In 1581, Ponce de Leon II took observations of an eclipse in San Juan and determined the latitude and longitude from his data. Puerto Rico is still providing scientists and engineers to the Island, the United States, and the world.
The Arecibo Observatory in Arecibo, Puerto Rico, was one of the largest telescopes in the world until its collapse last year, and has been instrumental in numerous discoveries. The University of Puerto Rico is one of the most important locations in the Caribbean for scientific research.
NASA and space exploration have benefited from Puerto Rico’s educated population. Of the 115 Hispanic employees at NASA in 2003, 70 were from Puerto Rico or of Puerto Rican descent. Joseph M. Acaba was the first Puerto Rican astronaut, and Lissette Martínez is the lead electrical engineer for the Space Experiment Module program at NASA’s Goddard Flight Facility. Nitza Margarita Cintron is the Chief of Space Medicine and Health Care Systems Office at NASA’s Johnson Space Center. Orlando Figueroa received the 2005 Service to America Medal and was the Director of Solar System Exploration and Mars Exploration. This is just a handful of the Puerto Rican scientists and engineers in the aerospace field.
The Puerto Rico Science, Technology and Research Trust is a new initiative of the Department of Commerce. The program relies on researchers and entrepreneurs to work on projects relating to clean drinking water, the growing information economy, and public health issues such as these:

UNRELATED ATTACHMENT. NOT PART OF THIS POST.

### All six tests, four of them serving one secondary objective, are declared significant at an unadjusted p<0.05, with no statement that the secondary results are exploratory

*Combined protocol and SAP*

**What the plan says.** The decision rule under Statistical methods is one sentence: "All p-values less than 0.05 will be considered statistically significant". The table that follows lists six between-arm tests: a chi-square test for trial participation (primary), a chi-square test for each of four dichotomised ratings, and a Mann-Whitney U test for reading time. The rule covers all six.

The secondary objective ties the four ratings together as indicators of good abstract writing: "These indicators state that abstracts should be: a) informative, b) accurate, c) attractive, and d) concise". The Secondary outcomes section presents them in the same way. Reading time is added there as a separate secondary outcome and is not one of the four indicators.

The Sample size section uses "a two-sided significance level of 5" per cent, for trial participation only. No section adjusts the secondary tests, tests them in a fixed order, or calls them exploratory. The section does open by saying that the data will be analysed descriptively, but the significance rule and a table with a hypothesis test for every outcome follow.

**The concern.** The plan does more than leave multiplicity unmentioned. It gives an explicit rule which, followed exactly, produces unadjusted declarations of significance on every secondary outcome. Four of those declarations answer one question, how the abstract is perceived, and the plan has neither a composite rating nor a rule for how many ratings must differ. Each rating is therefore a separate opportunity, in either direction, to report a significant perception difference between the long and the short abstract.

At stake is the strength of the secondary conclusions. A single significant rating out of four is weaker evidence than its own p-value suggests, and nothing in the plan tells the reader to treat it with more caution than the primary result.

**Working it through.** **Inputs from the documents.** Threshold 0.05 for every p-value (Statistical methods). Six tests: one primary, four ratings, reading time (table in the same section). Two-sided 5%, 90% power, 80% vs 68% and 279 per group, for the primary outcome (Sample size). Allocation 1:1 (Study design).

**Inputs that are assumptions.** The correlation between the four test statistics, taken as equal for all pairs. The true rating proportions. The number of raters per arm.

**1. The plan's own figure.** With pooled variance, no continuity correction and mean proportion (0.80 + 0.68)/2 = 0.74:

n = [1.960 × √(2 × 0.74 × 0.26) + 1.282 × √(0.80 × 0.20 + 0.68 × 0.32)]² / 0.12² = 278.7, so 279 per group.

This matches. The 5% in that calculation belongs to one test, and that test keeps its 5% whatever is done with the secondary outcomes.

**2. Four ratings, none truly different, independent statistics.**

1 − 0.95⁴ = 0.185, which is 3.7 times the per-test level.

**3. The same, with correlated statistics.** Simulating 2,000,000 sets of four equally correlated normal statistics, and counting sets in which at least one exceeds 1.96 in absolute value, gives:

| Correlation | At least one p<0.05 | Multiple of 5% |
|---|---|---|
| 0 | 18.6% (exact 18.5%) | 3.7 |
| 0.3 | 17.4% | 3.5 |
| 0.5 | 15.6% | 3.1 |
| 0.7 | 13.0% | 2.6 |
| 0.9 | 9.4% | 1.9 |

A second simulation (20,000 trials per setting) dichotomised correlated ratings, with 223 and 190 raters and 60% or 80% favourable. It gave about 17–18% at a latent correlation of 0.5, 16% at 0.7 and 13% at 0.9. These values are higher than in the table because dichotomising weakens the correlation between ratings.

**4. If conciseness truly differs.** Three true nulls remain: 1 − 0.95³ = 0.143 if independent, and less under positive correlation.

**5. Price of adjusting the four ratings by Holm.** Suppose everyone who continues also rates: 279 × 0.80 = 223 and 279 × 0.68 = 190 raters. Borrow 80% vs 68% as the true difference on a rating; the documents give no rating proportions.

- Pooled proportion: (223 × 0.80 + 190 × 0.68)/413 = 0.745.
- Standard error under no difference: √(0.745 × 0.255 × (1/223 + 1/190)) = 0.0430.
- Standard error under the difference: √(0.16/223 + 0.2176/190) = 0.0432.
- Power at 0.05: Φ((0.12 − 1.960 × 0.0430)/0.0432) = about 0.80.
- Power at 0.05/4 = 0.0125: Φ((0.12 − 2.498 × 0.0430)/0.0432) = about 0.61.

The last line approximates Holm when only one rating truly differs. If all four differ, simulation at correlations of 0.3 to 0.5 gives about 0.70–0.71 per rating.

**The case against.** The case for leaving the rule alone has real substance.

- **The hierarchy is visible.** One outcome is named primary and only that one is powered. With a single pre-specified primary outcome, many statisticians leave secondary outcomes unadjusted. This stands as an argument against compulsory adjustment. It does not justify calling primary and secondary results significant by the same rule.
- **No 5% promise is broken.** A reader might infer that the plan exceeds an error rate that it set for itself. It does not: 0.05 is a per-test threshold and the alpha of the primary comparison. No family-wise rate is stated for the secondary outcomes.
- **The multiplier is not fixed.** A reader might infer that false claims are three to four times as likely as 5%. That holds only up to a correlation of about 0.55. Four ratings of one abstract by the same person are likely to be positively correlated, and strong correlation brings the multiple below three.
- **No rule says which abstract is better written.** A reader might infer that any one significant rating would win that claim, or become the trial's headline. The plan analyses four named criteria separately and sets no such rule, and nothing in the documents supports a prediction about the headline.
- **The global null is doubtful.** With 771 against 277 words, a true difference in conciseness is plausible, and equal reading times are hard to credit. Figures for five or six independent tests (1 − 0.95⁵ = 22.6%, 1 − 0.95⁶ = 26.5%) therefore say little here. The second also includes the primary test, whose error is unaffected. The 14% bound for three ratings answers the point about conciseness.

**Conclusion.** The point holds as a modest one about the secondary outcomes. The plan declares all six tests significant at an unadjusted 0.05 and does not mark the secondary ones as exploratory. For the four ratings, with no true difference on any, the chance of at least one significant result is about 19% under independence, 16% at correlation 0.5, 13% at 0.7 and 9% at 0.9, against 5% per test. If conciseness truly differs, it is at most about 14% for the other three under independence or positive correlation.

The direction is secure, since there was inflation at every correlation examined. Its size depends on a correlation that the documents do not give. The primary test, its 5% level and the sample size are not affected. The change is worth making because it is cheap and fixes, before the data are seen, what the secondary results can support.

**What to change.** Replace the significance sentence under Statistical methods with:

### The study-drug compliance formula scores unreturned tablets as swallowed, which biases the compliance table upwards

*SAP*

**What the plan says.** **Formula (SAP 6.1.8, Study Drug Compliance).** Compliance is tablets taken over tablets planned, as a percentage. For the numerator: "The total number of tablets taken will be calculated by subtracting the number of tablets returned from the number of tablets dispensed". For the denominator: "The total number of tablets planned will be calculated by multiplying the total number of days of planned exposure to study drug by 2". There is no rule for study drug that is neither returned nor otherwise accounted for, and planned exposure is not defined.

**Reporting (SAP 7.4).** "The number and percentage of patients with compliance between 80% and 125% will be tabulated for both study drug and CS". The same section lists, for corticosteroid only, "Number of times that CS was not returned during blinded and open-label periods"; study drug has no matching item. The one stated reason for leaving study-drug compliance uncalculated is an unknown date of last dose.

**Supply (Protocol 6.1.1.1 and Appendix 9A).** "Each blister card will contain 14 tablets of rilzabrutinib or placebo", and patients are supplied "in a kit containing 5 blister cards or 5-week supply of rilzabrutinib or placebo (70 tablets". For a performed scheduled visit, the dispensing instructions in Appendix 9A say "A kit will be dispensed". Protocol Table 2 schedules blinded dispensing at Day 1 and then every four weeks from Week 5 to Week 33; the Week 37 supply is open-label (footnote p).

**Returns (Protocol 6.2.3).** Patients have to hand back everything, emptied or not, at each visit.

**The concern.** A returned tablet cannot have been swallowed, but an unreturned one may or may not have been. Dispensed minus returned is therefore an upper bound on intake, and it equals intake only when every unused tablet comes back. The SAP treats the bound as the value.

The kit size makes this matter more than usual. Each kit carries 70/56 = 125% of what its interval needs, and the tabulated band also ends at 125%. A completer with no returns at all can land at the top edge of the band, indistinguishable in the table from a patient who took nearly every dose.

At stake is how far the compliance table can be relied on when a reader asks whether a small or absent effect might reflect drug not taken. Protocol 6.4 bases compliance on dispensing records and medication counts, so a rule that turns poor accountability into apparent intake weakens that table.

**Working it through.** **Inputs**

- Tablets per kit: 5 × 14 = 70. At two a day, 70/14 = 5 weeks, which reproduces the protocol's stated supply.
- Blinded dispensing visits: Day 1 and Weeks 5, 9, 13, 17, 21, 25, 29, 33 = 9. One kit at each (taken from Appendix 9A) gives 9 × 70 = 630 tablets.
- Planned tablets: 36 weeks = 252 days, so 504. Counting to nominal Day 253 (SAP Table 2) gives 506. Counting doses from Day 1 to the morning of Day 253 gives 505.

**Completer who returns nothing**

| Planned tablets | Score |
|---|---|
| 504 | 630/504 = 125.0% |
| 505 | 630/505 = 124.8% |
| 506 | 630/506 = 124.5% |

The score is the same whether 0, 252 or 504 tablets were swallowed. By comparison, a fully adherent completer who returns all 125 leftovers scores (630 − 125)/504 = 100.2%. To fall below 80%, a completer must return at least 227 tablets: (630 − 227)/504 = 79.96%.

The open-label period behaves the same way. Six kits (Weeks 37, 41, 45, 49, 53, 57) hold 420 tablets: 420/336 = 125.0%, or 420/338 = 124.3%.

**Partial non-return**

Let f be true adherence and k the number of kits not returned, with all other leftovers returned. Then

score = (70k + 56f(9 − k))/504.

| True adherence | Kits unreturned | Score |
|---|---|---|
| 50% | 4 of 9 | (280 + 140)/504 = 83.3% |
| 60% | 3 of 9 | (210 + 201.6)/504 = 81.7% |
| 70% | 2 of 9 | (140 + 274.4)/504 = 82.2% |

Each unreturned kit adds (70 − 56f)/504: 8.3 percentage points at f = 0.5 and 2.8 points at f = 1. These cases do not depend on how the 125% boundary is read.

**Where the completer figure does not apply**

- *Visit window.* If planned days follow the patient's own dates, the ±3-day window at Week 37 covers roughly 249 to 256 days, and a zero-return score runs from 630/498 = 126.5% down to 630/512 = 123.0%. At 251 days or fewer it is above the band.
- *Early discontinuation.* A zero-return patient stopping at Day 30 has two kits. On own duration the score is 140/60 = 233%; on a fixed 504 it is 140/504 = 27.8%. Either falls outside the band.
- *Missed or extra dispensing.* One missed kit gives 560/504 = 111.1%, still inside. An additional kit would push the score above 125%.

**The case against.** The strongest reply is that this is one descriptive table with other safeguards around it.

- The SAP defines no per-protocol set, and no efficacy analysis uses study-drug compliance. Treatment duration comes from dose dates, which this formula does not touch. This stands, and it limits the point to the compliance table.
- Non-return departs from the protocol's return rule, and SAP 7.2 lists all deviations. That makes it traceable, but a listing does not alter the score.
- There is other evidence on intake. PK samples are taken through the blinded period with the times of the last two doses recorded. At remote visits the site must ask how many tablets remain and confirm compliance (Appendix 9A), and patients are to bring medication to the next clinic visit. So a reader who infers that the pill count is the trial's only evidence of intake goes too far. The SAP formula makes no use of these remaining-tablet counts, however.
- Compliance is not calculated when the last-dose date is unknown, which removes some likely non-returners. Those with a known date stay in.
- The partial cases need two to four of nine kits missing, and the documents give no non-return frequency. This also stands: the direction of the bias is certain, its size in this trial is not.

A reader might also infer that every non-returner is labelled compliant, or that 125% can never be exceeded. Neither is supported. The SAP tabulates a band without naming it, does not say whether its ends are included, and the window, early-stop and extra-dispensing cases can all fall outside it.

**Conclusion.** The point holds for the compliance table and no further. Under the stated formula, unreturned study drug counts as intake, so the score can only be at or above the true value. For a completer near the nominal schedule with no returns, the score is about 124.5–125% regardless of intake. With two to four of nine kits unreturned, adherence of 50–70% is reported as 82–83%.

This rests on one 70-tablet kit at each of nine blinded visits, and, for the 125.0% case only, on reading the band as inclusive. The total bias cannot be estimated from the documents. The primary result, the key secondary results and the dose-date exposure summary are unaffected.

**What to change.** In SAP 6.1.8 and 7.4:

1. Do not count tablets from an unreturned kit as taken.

- Emergency Preparedness, Recovery and Response
- Chronic Disease: diabetes, obesity, etc.
- Health Equity
- Climate change
- Mental Health
- Opioid Epidemic
A list of individual scientists and engineers from Puerto Rico would be too long for this article, but we want to share one particular scientist’s experience, as reported in his blog.
BaldScientist is a Puerto Rican scientist living in Pennsylvania. He writes a blog examining all kinds of science questions, and he also has a post of Frequently Asked Questions. You can tell he’s tired of answering these questions, but people still need answers. Here’s an excerpt:
*Yes, I am Puerto Rican. No, my looks are not uncommon in PR. We come in all colors.
*American citizen. Since birth, as all Puerto Ricans are; just like Texans, Alaskans, New Yorkers, etc. PR’s been a US territory since 1898.
*Yes, I got my education all the way up to my master’s degree in Puerto Rico. Yes, there are doctoral programs in PR, very good ones too. I simply chose to come to the mainland.
*Yes, my PR education was perfectly adequate to prepare me for graduate school in the mainland (I have a Cornell PhD if you must know…).
*Yes, Spanish is my first language. No, English is not a language barrier for me; I am fully bilingual. Graduate school in the US would have been quite difficult if I did not have at least a working command of English, don’t you think?
It’s important to answer these questions, as kindly and patiently as possible, because people who understand that Puerto Ricans are Americans, U.S. citizens, and part of the USA are more likely to support statehood. For those Americans who don’t realize that Puerto Rico is a territory belonging to the United States, “Should Puerto Rico be admitted as a state?” sounds a lot like, “Should Cuba be admitted as a state?” or “Should Greenland be admitted as a state?”.
People who know that Puerto Rico belongs to the United States feel differently. In fact, two thirds of Americans told a recent Gallup sure ey that they favored statehood for Puerto Rico. Let your Congressperson know that you want them to say yes to Puerto Rico!